As Australia and the world face economic uncertainty from the coronavirus pandemic, the nation’s unemployment rate (seasonally adjusted) fell slightly last month from 5.3 per cent to 5.1 per cent.
“There was no notable impact on February 2020 Labour Force statistics resulting from the recent bushfires or COVID-19,” the Australian Bureau of Statistics announced today.
However, political and business leaders across the globe are expecting the economic implications of the virus to increase as it spreads and more exposed businesses lose customers or are forced to curtail activities.
South Australia’s unemployment rate increased slightly – from 5.7 to 5.8 per cent – but falls in other states meant SA was left at the top of the unwanted league table.
The more stable trend rate dropped by 5.9 to 5.8 per cent, but is also the highest of the states and territories.
South Australia’s participation rate – the proportion of people either in work or looking for a job – increased by 0.2 percentage points.
Innovation and Skills Minister David Pisoni said the figures reflected the economic challenges facing the state.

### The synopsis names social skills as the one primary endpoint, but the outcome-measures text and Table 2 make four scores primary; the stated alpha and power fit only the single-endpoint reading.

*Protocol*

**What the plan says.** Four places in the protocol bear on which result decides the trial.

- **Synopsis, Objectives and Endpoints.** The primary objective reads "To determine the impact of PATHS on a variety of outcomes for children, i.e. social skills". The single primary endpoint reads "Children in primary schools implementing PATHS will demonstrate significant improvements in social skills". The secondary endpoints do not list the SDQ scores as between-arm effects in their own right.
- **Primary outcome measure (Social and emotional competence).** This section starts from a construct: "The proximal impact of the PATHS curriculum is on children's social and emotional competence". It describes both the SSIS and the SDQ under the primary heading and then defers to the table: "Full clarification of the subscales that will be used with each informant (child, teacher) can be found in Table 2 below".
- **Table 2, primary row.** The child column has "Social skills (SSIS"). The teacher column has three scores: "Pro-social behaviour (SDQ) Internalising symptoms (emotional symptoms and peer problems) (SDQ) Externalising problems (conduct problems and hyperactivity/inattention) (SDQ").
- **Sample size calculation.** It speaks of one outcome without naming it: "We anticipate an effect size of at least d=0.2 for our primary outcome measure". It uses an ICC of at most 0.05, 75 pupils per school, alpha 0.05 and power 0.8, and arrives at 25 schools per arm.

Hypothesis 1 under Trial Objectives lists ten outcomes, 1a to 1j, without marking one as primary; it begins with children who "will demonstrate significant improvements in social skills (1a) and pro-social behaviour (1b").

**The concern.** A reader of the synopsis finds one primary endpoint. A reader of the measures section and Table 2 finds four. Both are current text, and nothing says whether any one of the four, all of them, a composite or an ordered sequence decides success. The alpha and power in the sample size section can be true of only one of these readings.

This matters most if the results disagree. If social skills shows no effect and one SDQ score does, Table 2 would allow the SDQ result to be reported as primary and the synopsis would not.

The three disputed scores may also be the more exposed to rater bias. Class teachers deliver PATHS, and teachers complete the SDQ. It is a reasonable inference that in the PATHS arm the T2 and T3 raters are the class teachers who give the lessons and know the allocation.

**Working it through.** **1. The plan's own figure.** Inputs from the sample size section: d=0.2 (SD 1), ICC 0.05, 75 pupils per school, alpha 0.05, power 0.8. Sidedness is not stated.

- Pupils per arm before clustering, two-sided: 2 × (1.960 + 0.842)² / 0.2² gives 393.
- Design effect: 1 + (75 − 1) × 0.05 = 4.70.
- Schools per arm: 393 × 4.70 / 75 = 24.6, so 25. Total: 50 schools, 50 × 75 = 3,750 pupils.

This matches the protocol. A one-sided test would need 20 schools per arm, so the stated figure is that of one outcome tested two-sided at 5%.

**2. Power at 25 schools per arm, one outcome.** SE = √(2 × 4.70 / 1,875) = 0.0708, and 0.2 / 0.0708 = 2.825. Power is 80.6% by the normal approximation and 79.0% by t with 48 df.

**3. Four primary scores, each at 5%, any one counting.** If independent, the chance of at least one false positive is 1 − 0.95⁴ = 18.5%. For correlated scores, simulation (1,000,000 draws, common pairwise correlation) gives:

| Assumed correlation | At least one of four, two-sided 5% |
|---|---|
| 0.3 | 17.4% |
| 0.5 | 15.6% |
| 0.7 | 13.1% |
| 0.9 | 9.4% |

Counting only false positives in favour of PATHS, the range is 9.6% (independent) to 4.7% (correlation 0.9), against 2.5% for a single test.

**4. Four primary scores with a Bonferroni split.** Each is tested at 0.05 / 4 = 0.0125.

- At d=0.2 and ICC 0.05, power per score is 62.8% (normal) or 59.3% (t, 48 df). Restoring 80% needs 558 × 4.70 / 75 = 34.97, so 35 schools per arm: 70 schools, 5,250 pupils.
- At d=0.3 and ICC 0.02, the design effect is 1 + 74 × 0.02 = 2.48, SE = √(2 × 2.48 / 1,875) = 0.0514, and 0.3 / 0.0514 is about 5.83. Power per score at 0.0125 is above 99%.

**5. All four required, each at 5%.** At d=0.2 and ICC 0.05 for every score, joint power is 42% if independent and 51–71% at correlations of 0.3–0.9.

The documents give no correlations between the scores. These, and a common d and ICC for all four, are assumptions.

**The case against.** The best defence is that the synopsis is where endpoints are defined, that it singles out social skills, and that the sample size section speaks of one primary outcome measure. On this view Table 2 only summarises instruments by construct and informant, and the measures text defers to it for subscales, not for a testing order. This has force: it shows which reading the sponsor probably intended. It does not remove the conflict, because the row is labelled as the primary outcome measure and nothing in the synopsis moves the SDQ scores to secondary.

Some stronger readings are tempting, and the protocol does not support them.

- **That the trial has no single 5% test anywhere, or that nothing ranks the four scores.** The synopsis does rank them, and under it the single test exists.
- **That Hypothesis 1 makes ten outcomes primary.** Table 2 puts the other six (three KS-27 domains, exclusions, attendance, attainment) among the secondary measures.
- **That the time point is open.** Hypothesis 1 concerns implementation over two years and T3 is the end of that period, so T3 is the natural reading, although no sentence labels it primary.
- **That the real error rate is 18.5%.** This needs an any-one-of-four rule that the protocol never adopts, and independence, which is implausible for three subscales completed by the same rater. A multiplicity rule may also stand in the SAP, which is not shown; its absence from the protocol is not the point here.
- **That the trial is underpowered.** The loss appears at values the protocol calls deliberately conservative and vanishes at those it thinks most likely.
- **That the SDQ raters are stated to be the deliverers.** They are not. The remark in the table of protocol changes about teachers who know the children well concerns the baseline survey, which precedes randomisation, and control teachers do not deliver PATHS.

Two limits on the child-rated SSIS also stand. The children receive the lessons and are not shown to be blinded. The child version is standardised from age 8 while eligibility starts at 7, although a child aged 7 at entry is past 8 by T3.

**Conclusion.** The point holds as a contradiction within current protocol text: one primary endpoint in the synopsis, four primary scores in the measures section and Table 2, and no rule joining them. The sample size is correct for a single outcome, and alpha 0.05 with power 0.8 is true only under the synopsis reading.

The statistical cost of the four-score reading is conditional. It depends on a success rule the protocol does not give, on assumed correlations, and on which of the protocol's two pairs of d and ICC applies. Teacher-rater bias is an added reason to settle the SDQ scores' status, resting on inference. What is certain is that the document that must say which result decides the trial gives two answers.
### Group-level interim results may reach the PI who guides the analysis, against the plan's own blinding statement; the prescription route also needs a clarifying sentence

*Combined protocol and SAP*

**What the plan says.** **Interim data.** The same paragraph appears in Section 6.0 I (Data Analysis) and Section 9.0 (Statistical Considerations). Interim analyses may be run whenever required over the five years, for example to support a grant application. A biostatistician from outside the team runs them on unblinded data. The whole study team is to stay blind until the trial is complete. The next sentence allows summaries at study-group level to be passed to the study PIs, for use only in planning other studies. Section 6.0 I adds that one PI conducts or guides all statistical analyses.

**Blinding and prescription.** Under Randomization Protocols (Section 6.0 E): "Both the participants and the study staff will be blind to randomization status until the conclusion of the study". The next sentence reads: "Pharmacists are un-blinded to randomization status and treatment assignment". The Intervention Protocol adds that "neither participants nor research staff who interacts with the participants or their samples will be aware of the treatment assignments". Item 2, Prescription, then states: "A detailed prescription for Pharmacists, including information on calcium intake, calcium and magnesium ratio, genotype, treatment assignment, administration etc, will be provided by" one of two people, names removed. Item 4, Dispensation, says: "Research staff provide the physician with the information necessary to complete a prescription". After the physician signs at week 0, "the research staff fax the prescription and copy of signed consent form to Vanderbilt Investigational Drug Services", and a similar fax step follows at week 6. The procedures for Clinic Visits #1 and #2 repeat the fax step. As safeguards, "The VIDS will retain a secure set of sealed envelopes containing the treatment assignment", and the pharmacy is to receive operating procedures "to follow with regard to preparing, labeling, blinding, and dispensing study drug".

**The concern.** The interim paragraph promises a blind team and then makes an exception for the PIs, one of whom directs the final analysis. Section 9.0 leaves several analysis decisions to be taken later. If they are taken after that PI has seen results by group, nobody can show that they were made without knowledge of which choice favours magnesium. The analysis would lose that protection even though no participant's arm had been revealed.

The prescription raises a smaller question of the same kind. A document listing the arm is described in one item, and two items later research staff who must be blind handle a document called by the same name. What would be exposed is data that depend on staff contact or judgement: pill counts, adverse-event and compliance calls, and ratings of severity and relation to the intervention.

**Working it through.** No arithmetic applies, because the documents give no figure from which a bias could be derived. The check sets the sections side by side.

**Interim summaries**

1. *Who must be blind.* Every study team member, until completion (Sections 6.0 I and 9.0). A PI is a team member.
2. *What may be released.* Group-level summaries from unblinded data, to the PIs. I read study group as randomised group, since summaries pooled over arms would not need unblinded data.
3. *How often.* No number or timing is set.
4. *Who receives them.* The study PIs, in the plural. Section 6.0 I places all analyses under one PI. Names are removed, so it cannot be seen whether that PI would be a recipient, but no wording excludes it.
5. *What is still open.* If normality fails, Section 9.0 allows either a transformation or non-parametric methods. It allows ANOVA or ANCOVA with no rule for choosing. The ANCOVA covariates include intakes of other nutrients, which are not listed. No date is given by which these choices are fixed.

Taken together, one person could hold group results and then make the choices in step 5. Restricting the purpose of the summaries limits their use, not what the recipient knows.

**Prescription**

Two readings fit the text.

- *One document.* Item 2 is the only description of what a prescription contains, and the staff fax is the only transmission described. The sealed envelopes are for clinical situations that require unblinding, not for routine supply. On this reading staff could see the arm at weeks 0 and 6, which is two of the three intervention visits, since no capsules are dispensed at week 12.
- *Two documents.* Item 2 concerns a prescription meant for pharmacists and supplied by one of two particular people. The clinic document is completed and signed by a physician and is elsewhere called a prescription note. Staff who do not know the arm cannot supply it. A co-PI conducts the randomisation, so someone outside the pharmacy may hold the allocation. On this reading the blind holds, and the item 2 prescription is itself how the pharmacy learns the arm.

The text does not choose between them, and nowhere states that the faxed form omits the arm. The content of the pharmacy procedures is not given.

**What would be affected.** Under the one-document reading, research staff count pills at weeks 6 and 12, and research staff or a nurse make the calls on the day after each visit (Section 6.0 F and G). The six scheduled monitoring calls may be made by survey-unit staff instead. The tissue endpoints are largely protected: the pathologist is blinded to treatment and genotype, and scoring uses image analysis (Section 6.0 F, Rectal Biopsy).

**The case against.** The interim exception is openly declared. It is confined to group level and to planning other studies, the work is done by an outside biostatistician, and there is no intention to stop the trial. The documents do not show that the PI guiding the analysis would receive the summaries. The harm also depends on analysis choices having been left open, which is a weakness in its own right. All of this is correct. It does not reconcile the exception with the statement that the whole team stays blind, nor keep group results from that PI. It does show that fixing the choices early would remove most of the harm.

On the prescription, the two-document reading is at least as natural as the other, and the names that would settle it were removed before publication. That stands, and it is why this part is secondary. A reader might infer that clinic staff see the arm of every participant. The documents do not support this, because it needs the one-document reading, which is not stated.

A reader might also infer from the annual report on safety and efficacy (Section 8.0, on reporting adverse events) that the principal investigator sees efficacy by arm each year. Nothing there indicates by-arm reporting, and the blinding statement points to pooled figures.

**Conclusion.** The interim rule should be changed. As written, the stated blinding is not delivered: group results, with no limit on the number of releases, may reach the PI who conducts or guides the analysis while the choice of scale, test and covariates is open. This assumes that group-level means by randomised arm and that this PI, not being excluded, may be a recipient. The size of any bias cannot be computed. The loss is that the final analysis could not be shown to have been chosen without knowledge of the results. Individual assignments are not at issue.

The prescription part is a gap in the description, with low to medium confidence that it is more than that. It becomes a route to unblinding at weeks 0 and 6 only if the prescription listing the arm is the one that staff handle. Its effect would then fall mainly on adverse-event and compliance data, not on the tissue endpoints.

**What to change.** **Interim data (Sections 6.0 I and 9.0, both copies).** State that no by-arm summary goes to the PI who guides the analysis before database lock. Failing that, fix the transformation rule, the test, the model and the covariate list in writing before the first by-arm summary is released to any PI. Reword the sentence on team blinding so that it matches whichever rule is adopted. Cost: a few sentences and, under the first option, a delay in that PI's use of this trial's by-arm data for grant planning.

“Clearly, we are facing national economic headwinds and the impacts of bushfires and the coronavirus will be felt across our state and Australia for some time to come, but we’re all in this together,” he said.
“The Marshall Liberal Government is resolute in its support for SA businesses and the wider community to get through the challenges ahead.”
Deputy Opposition Leader Susan Close said the figures would make things more difficult as the state dealt with the economic hit coming from coronavirus.
“Steven Marshall (sic) first two budgets included cuts, closures, privatisations and record increases to fees, charges and taxes, which has led to a higher unemployment rate in South Australia,” she said.
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